Dec. 9 (UPI) -- Germany is showing reluctance to approve a missile system developed by Lockheed Martin and MBDA Deutschland, a defense ministry report indicates.
A joint proposal by the defense contractors for a high-profile missile system, known as TLVS, was submitted in June for a second time, but unclassified portions of a biannual assessment indicate that the German defense ministry has unspecified reservations about the proposal.
The proposal calls for a four-phase approach that includes development, integration, testing and delivery of a fielded multi-mission system offering capabilities and performance enhancements beyond the currently-in-use MEADS program.
"The analysis of the second offer shows that the proposal still falls short of the government's requirements because key elements and services were not included, some of which had been previously agreed," the document stated.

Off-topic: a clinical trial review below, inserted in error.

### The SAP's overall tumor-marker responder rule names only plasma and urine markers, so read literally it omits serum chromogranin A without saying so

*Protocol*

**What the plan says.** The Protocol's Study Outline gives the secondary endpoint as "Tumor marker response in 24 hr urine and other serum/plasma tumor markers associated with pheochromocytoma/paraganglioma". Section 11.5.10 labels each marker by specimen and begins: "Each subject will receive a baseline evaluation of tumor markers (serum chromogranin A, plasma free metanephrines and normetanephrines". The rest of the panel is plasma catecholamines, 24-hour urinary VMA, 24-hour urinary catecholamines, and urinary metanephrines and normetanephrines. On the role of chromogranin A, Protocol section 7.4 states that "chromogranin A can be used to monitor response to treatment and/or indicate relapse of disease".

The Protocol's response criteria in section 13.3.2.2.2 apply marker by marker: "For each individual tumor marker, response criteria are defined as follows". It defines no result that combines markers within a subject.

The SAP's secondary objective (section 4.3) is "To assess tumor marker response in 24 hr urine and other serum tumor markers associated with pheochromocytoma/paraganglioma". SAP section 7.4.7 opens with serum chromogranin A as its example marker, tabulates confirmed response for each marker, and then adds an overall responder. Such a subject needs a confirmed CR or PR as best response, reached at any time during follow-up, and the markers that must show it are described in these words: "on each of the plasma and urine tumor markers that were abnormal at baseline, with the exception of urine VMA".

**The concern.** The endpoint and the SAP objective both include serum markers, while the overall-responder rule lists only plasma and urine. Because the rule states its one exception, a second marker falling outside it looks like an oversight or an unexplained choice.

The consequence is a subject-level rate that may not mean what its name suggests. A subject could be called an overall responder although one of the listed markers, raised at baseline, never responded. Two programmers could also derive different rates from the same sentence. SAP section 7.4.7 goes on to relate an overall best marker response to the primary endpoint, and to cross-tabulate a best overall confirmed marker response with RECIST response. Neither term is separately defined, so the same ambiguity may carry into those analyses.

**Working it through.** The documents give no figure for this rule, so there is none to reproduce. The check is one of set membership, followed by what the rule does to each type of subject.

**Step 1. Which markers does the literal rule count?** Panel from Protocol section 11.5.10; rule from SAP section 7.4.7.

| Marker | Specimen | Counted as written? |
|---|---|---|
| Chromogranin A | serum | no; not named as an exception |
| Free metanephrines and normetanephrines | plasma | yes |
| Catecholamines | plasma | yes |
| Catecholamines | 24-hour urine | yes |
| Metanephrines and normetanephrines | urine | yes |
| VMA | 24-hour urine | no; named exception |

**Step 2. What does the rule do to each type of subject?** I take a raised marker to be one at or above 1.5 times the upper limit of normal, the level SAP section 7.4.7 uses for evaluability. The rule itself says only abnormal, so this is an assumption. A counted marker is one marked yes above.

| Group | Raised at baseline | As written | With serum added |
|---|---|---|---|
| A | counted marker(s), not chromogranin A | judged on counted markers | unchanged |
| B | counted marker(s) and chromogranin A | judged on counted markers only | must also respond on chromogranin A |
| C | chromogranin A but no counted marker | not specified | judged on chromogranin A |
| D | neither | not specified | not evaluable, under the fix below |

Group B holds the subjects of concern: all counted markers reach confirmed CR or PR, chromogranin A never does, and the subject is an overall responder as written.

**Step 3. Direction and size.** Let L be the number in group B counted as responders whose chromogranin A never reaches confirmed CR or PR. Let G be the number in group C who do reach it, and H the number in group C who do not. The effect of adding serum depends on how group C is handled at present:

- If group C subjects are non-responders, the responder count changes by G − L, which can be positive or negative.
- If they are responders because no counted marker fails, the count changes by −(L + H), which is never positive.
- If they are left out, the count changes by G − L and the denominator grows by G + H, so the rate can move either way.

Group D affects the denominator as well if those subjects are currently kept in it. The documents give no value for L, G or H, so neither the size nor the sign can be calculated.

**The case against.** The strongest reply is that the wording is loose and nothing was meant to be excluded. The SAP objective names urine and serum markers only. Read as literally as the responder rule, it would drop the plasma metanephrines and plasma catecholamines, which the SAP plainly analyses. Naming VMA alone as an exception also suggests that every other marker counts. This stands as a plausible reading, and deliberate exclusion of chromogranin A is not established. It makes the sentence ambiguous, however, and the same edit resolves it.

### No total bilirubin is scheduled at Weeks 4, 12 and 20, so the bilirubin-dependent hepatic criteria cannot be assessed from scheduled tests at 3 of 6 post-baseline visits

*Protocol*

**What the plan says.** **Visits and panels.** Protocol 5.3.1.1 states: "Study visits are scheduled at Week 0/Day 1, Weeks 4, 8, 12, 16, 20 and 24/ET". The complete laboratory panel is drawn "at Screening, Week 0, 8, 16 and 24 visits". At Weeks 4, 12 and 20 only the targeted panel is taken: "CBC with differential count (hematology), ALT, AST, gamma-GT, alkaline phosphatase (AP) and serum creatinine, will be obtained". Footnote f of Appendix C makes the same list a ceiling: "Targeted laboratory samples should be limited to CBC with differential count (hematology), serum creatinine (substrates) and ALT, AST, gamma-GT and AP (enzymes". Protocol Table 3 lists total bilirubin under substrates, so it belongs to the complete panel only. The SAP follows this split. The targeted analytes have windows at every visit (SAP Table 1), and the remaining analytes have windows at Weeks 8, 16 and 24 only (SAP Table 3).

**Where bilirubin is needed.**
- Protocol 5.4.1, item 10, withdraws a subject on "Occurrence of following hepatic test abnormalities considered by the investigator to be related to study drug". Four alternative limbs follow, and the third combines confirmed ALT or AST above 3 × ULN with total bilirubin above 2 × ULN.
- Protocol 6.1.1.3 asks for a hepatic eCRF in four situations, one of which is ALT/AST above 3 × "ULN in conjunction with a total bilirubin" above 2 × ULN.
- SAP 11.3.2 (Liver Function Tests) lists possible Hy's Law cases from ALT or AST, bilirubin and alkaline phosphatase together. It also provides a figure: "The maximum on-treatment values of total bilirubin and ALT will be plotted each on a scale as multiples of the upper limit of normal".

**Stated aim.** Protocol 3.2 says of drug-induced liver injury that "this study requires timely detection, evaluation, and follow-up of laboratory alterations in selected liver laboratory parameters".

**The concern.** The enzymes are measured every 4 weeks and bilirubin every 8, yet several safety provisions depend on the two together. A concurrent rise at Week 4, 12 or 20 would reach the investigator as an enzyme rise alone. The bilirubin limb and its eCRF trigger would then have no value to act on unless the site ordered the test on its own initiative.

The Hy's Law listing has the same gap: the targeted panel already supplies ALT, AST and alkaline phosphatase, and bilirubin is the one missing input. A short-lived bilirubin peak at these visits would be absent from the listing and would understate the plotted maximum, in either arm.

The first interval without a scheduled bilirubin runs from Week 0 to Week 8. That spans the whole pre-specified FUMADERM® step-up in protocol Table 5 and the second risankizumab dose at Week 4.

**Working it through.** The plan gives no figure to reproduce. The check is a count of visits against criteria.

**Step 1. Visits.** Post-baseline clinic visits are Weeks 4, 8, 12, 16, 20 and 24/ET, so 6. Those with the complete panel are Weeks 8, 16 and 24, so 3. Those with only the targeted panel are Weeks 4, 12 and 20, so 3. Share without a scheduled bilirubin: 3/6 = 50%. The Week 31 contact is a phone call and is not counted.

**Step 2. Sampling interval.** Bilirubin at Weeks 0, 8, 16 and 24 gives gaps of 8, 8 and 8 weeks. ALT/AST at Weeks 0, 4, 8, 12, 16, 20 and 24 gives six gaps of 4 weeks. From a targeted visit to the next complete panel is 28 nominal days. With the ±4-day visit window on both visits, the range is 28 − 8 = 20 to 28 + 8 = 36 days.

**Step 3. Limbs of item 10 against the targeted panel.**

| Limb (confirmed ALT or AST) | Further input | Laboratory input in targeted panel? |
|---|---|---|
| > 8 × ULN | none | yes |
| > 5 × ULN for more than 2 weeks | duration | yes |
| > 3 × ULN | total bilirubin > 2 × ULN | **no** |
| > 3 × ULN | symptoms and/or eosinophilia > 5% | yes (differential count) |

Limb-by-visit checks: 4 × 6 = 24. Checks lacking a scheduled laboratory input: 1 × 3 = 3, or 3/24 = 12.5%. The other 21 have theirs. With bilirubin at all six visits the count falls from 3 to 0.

While a Lockheed Martin official said last week that a contract is expected in third quarter 2020, the document said negotiations are expected to go on until the end of the year as certain performance requirements were also not addressed in the Lockheed-MBDA bid.
The TLVS system includes Lockheed's Patriot Advanced Capability missile as its primary missile, but lacks a means to integrate the IRIS-T missile system as a secondary interceptor missile, the report said.
The bid by Lockheed and MBDA does not offer documentation to include the IRIS-T, which is German-made by Diehl Defense and is less expensive than the Patriot system.
The cost of the complex proposal has not been announced. If it can be made to work, the TLVS system would position Germany as a NATO leader in missile defense, the report said.